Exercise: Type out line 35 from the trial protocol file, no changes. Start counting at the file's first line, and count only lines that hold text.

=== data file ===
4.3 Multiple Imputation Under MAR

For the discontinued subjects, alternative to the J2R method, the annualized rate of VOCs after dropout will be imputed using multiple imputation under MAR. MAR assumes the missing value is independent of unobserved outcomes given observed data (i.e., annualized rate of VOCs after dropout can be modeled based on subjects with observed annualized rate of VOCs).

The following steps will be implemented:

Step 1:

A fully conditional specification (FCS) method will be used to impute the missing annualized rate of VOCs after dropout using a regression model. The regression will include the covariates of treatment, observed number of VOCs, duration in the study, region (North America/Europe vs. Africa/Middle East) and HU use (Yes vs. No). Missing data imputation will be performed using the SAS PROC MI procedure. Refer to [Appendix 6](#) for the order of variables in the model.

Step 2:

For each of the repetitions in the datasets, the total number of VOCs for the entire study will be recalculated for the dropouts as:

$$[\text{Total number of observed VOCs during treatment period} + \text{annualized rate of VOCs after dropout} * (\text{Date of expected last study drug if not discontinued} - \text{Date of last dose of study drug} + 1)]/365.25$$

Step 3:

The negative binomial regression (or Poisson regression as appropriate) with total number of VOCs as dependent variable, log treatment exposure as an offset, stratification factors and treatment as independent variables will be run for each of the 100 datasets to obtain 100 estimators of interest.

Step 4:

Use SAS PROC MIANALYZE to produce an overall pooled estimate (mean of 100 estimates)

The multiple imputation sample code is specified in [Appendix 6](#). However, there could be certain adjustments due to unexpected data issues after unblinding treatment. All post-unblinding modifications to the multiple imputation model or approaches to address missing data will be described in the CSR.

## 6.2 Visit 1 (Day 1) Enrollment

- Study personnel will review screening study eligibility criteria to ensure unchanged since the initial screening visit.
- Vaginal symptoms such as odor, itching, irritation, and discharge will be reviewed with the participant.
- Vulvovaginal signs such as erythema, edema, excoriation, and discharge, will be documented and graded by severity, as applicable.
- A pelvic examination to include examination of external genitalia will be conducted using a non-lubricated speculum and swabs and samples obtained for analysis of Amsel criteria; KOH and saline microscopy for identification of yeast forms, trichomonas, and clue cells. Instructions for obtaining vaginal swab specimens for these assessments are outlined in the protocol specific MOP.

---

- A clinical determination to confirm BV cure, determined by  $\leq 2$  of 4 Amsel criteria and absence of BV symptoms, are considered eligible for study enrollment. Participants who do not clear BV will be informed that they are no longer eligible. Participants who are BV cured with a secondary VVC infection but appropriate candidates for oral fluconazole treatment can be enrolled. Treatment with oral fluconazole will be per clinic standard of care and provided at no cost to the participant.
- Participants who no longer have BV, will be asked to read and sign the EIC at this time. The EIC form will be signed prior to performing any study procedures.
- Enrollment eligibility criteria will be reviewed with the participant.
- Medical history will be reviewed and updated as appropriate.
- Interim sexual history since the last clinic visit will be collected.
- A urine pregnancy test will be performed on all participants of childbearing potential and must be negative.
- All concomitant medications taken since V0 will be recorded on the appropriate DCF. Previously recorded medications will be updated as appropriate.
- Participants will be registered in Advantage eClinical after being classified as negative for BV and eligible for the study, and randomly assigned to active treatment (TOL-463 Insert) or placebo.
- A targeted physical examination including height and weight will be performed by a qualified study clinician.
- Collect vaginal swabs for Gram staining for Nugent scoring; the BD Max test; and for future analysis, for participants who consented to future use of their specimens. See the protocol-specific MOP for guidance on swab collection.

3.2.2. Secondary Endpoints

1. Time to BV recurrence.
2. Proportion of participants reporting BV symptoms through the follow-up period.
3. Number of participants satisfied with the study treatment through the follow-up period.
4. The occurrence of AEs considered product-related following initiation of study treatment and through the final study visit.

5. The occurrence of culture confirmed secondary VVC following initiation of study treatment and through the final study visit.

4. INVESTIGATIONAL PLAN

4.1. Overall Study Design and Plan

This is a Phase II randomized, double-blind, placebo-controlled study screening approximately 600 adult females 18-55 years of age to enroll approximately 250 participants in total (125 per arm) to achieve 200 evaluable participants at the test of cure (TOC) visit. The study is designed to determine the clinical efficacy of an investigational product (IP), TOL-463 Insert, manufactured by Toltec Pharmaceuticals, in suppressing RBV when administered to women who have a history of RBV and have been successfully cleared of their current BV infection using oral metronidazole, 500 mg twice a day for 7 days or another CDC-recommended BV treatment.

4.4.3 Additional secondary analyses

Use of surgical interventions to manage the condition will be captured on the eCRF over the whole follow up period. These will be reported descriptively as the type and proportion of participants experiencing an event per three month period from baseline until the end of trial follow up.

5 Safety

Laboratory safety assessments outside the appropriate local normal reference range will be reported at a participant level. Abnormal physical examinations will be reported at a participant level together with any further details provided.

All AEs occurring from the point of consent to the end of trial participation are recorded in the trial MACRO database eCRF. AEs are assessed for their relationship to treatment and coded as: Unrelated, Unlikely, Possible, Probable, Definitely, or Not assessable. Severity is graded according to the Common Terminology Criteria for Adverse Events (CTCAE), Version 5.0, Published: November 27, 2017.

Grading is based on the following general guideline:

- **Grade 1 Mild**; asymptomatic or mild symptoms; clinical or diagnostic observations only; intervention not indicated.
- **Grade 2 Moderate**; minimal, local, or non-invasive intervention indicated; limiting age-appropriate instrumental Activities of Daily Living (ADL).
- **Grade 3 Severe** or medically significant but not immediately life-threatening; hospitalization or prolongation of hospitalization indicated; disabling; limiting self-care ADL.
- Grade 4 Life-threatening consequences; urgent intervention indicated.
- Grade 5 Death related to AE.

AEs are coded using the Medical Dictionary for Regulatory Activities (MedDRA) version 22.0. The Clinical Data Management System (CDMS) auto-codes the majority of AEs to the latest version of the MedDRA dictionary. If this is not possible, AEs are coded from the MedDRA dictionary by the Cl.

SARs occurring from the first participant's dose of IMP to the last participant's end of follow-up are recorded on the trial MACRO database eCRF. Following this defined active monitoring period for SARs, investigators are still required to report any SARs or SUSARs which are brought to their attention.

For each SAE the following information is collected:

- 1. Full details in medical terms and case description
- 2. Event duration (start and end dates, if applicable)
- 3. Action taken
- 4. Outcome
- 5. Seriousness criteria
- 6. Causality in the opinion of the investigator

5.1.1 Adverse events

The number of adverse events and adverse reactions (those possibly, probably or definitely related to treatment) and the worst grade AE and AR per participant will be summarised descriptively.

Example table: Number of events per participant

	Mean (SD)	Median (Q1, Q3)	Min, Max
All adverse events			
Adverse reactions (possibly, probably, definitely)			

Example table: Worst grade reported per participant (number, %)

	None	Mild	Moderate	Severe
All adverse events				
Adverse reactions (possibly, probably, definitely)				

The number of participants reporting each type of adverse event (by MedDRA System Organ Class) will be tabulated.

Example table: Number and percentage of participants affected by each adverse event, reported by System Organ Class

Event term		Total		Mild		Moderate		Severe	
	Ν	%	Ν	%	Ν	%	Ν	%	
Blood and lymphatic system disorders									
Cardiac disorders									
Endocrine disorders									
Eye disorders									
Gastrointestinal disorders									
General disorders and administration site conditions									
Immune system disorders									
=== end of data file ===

5. The occurrence of culture confirmed secondary VVC following initiation of study treatment and through the final study visit.